a beautiful pair of shoes but they break or are uncomfortable, they won’t succeed regardless of how much you like the design. Tattooing has so much history behind it that it makes it a part of the history of arts. If you look at it in an anthropological context, the process is a ritual rather than art. In the ritual, you are exchanging information even if it is something quite banal as a drawing that doesn’t mean anything. For the blood and pain there is always a certain degree of ritual. The practice itself is a craft which has a very high degree of artistry to it. I like the idea of negotiating between what I like to produce and what comes out of my own evolution as an artist, and what the customer wants. I do something that is going to be on someone else’s body, and it is always very charming and fulfilling when someone shows an interest in your work. There is a degree of negotiation on that as well. Sometimes I sit down and do a specific drawing and it catches people’s attention somehow. That is the best way to show what is on your mind there and then. If people come and ask you for custom designs, it keeps the process alive and it is good fun too because it challenges you as a craftsman. Sometimes things just work right. The best tattoo for me is always the one to come. I never felt great about the idea of inflicting pain to people. I don’t enjoy that, but it is an inevitable part of the process, unfortunately. I am never completely comfortable with this aspect of tattooing. It is something you try to deal with and at the same time not lose concentration and to work as quick as possible. It is a conscious decision for the customer to come and get tattooed. Getting tattooed is not something you need. Most of the times when you see a doctor and need some sort of surgery—it is because you have to, it is not an option to not have one. Getting tattooed is a deliberate choice. It is like any other job when you do it every day and it becomes something quite normal. Sometimes many other things could go through your mind and they don’t necessarily relate to tattooing. Being focused is crucial. The environment and the customers change the way you feel about tattooing. You are working on someone and the way that person behaves and feels about tattooing, about life, about everything, can make your session better or worse. It can be a bad experience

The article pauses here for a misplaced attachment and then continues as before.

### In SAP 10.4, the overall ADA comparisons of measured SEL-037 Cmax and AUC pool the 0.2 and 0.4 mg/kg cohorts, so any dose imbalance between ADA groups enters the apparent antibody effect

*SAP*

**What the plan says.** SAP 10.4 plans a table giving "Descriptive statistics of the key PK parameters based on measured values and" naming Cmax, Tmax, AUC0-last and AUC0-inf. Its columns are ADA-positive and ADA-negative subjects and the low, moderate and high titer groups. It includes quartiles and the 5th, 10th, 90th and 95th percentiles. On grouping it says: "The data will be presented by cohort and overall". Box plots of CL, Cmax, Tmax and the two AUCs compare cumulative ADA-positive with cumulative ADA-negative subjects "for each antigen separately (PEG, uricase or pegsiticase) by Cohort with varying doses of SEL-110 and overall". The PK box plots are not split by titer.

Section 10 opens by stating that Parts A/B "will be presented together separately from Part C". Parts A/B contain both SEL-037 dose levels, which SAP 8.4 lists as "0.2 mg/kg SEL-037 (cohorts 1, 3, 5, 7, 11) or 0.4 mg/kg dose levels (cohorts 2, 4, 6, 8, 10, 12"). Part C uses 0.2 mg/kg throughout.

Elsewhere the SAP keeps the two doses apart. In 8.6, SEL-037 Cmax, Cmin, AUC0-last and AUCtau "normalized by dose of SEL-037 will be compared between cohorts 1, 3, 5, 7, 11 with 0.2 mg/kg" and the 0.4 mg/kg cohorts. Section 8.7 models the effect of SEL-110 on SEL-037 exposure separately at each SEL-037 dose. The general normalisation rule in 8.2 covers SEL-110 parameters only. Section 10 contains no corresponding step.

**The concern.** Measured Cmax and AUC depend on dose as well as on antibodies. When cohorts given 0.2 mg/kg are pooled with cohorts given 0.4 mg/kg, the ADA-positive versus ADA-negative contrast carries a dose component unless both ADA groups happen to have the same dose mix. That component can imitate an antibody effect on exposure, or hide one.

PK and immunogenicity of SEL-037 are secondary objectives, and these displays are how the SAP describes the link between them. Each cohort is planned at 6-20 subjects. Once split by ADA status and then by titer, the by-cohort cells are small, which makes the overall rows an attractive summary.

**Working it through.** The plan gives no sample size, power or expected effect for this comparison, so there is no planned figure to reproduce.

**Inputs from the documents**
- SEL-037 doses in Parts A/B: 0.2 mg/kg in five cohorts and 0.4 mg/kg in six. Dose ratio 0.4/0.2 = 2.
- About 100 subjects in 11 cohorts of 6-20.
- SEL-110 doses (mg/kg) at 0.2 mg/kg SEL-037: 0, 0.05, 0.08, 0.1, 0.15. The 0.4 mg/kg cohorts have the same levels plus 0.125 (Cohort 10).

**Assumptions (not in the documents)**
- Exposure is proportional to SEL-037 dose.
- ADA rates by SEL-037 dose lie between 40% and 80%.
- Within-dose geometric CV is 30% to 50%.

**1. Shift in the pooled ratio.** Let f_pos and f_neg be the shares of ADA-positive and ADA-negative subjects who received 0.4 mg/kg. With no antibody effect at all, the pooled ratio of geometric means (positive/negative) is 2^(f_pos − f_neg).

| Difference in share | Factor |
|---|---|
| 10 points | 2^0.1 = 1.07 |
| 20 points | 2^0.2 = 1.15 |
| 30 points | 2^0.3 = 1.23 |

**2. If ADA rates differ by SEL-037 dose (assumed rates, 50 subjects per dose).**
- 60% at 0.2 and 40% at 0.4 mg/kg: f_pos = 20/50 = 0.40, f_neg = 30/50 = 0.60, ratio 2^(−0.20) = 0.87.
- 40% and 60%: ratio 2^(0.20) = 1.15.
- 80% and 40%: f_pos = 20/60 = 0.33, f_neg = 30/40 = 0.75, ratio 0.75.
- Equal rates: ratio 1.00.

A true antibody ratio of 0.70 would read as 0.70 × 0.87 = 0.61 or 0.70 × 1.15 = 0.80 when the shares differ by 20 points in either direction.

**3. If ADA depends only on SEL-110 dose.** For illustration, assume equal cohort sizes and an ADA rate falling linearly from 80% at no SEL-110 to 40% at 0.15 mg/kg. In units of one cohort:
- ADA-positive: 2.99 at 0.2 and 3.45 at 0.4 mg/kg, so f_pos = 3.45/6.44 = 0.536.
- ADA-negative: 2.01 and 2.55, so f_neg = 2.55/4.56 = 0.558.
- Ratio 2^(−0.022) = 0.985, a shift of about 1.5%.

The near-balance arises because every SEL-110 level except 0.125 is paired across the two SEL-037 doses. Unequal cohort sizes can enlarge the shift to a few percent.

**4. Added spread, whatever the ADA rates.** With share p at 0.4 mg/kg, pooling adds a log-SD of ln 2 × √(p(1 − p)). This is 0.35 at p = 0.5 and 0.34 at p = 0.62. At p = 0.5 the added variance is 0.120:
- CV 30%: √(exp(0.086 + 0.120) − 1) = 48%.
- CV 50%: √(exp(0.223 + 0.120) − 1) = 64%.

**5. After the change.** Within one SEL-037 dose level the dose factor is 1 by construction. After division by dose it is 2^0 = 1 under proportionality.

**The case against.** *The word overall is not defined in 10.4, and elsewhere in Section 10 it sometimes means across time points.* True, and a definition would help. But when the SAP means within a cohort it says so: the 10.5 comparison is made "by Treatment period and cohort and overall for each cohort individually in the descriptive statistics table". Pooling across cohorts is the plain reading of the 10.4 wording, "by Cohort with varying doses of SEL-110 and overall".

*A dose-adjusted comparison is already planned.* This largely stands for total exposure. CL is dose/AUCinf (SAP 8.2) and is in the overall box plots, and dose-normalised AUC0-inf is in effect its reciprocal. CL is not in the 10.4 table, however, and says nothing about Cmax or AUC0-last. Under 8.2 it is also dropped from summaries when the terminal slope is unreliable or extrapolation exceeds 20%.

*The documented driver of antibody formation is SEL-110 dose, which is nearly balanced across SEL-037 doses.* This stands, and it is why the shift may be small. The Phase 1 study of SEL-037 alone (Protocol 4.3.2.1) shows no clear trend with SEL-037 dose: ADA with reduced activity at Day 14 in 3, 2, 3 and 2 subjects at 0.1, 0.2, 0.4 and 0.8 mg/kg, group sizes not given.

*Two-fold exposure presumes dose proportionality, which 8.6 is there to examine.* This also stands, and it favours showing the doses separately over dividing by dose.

for me and for the customer. Tattooing can be really tiring, particularly when the customer doesn’t sit well and it makes your life a lot harder because you perceive all that. It can be quite an extensive experience. And you are touching someone— although with the gloves on—but you are still touching and feeling someone. It is something that makes you feel really close to a person for some time. You get to know what your customers are about if you are an open person. Many old school tattooists would maintain a bigger distance with the customer, particularly in other cultures. There is always a high level of respect between both, and I don’t think many tattooists are getting involved with their customers. However, you inevitably become friends with some people, and there isn’t anything wrong about that. Many tattooists wouldn’t agree as they think the customer is only a customer and that is how you keep it. I have a special relation with my customers, but it is a relation I have with people in general. If a woman is getting naked in front of you and trusting you their body and you come to be a straight guy, there is always a certain degree of exposure and vulnerability and connection. Sometimes the process of tattooing creates something so special and magical when it’s good that it’s nice to keep it just the way it is. Sometimes you can get a bit confused by the feelings. The ways you engage with your customers can be great or can be really bad because you get very close. A lot of the times I tattooed people who weren’t nice, and I didn’t have a good time and had to pretend I did,—that wasn’t great either. Sometimes you don’t know how to get rid of certain customers and it can be a problem: you just can’t stand a specific customer but you have to be nice. You show that you have a certain set of values and rules and that you respect your profession. All the stereotypes about tattooing and tattoos are pretty much on the same level of stupidity. It’s important to leave people a chance to change their minds though. Maybe, instead of having a bad reaction having a good answer is better. I think that people who have tattoos don’t have anything to hide. It isn’t bad, and it is not necessarily a good thing either. People feel particularly shocked when they see a heavily tattooed person, and they think the person is doing that to show off. This is arguable; to a certain extent this is like saying about a woman wearing a miniskirt